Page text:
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PARC was recently invited to present on the impacts of climate change on Alberta at a Public Forum sponsored by the Edmonton Journal. Below is the article that subsequently appeared in the Wednesday, November 01, 2006 Journal.

Global warming will have a profound effect on this planet as temperatures rise and rivers dry up. If it is to be stopped, we must act now

By James Baxter, Freelance, Edmonton Journal

Despite heavy rains and extreme storms, Canada's bread basket will become bone dry over the next 80 years, say researchers from the Saskatchewan-based Prairie Adaptation Research Collaborative.

One of the expected effects of rising global temperatures will be higher precipitation -- often coming in torrential downpours -- but it will be nowhere near enough to offset the dramatically higher levels of evaporation that are predicted, says the research centre.

And the effects will be profound: water levels in glacier-fed rivers like the North Saskatchewan are expected to drop and the rivers could even run dry at times in summer months; the boreal forest will dry out and recede northward; lakes will dry up; fish stocks will decline; natural grasslands that are currently home to a wide variety of wildlife will become arid and inhospitable to many life forms.

For humans, water will become scarce and, at times, even rationed. Smog days, like those that often choke eastern cities, will become increasingly common as wildfires become more frequent and harder to control. Freezing rain and sleet will happen more often, which can carry potentially heavy economic and infrastructure costs, as well as more deaths and injuries in vehicle accidents.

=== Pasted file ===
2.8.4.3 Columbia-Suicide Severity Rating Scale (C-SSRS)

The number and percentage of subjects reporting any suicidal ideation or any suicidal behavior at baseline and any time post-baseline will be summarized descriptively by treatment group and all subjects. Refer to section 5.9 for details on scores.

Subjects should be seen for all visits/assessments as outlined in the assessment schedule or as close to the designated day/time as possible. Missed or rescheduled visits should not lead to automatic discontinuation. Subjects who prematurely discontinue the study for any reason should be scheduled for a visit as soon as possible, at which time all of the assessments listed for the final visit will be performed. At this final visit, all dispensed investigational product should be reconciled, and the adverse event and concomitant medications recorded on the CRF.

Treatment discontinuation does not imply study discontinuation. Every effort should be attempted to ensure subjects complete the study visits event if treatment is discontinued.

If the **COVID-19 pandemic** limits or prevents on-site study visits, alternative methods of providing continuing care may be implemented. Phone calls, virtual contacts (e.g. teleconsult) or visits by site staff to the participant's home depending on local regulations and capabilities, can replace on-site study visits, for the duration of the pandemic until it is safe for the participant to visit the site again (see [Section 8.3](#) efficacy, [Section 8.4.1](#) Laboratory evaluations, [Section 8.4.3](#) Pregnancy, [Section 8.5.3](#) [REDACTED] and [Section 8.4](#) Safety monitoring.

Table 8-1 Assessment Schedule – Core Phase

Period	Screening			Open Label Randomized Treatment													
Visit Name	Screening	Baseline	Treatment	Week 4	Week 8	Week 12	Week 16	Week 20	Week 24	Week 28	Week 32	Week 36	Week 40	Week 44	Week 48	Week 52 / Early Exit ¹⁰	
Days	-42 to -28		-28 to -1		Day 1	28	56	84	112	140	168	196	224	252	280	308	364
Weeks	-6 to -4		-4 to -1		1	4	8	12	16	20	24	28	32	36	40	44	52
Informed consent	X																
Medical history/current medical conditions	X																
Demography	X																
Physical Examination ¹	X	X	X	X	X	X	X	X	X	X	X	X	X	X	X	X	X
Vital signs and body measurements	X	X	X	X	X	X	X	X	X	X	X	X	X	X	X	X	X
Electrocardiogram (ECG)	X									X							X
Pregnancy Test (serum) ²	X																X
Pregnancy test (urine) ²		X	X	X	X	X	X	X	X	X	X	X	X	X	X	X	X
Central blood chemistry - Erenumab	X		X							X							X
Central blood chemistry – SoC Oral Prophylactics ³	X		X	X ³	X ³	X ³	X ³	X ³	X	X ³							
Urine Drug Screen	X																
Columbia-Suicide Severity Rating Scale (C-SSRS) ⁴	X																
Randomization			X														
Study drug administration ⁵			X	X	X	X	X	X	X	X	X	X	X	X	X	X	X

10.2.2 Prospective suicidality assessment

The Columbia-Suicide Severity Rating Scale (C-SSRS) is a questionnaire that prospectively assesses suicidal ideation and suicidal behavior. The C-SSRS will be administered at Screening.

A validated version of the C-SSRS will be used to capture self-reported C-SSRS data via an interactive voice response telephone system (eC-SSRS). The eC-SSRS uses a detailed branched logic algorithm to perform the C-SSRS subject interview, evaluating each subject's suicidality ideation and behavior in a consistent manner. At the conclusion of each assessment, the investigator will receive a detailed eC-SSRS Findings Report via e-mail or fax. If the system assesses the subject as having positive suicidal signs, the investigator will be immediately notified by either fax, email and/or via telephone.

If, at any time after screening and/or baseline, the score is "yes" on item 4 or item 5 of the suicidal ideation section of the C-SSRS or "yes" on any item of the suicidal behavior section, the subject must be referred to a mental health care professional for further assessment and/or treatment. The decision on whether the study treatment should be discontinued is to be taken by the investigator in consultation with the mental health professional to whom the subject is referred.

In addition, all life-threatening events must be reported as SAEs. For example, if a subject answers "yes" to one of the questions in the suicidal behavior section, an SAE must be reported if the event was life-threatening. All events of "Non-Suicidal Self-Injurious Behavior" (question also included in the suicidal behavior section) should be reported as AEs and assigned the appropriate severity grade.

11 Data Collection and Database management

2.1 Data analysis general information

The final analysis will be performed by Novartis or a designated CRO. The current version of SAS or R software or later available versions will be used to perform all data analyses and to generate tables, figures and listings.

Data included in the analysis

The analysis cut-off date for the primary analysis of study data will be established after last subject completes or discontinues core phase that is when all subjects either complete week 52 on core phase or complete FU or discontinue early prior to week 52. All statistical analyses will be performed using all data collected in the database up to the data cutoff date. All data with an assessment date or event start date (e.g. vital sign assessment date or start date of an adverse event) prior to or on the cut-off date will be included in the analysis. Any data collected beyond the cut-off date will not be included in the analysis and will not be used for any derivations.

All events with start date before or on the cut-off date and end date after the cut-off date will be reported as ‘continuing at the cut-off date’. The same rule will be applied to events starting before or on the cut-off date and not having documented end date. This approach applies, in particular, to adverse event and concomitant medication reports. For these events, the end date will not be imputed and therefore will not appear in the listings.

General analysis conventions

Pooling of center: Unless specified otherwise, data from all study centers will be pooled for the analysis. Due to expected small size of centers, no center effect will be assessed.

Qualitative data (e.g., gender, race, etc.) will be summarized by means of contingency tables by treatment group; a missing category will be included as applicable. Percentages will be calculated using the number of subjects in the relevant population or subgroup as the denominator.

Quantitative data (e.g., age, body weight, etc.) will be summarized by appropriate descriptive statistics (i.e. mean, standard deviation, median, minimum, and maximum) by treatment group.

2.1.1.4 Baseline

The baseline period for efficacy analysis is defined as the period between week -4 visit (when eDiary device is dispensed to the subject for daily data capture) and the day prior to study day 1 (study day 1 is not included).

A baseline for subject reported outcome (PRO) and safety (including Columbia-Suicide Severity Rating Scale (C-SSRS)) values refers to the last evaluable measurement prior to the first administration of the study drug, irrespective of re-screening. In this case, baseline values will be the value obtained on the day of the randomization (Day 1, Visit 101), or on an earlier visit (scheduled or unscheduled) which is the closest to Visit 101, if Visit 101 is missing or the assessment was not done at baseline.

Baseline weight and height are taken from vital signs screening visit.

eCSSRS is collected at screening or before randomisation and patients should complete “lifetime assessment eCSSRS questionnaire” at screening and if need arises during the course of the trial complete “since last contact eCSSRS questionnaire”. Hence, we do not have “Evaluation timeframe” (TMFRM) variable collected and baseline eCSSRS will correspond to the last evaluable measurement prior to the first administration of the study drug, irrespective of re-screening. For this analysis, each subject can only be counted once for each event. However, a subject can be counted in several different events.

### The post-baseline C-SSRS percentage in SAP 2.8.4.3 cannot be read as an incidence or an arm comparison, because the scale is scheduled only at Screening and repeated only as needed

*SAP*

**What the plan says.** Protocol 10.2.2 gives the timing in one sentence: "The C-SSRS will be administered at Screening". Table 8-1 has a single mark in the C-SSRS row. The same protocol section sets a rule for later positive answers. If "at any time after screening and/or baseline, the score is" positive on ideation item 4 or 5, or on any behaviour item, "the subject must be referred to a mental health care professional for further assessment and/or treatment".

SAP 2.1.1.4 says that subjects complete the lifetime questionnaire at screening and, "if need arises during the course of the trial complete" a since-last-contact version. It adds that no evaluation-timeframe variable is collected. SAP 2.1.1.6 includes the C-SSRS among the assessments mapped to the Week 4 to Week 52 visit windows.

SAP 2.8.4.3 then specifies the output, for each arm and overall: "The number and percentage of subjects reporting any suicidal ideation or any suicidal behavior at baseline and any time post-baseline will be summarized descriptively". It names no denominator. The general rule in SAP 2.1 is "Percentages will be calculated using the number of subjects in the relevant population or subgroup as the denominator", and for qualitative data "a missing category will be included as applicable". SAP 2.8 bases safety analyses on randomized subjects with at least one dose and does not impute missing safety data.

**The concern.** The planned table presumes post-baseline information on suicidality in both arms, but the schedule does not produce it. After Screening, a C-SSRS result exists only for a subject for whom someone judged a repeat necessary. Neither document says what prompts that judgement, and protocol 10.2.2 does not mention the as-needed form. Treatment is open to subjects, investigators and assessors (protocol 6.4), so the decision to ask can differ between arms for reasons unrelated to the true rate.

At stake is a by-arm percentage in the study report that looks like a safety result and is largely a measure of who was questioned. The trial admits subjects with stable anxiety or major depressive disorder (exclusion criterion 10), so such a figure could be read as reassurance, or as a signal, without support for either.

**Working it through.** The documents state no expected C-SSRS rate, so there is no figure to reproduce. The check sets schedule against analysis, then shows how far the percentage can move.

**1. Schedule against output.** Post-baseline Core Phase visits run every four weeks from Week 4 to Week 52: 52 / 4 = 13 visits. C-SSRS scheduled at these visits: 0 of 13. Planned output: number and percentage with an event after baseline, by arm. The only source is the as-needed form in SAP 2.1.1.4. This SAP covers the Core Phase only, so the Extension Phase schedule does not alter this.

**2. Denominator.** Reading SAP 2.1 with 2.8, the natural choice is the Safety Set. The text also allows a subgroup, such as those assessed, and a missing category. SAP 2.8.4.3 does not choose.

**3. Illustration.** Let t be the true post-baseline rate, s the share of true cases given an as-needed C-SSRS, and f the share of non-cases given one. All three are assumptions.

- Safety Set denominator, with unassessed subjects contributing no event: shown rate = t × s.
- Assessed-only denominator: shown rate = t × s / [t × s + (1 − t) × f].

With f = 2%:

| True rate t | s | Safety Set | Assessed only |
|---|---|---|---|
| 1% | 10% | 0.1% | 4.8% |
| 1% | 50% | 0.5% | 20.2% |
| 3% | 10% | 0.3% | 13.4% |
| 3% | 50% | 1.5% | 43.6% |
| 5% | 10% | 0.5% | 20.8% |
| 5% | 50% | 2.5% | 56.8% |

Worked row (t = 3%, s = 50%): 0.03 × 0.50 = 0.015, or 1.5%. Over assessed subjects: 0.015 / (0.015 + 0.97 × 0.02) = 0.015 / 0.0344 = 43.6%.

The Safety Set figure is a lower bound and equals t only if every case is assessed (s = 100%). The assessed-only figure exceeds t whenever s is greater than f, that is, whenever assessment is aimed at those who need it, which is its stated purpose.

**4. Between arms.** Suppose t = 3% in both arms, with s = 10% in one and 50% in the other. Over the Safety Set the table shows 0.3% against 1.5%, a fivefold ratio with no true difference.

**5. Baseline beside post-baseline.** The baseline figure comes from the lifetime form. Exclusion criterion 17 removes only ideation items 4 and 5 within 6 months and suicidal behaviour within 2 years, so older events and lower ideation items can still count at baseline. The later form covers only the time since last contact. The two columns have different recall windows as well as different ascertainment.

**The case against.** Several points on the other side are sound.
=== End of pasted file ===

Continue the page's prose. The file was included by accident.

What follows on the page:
The notion of a mounting environmental catastrophe used to be contentious, with scientists pointing to evidence that supported both sides. Recently, that debate appears to have moved from being one of whether, to when and how bad will it be?

That was one of the main messages from the recent University of Alberta/Edmonton Journal policy forum: Alberta and Climate Change: Leading or Lagging Behind? It is no longer a question of if climate change is happening, but how fast and how Albertans can mitigate some of the effects.

Norman Henderson, director of PARC, told the audience that many of these problems are already starting to be felt. Comparing the direction of the climate to that of a supertanker, Henderson said changing course now would be very slow. Even if humans took immediate and drastic steps to cut CO2 emissions, many of the changes to the climate will still occur.

By 2020, he said, the average temperature will have climbed two degrees above 1980 levels. The warmer temperature means more rain and snow. But due to higher termperatures and increased evaporation, it will seem like 10 centimetres less precipitation per year. By 2050, it will be four degress hotter, and the corresponding reduction in the amount of water in the soil will be the equivalent of between 18 and 24 centimetres less rain. And by 2080, within the expected lifetimes of many children, the temperatures will be about six degrees hotter and the effect will be equivalent to 33 centimetres less rainfall per year.

Finally, Henderson noted, some of the effects of a hotter, drier Alberta will be offset by technology and adaptation, but poorer communities, especially First Nations and conventional small farms, will be hardest hit.

Henderson says Alberta should immediately cap carbon emissions from the oilsands, introduce carbon credits that could be traded on an exchange and take conservation measures. It should also slow development of the oilsands and take time to set up a system for converting petro-dollars into new technology and prairie-environment-friendly energy development.

Europe's oil-producing nations are already well along this path and Alberta, with its tremendous wealth, should be too, says Henderson.

"If Alberta can't step back and get it right, or is afraid to do it, it bodes very poorly for the planet."



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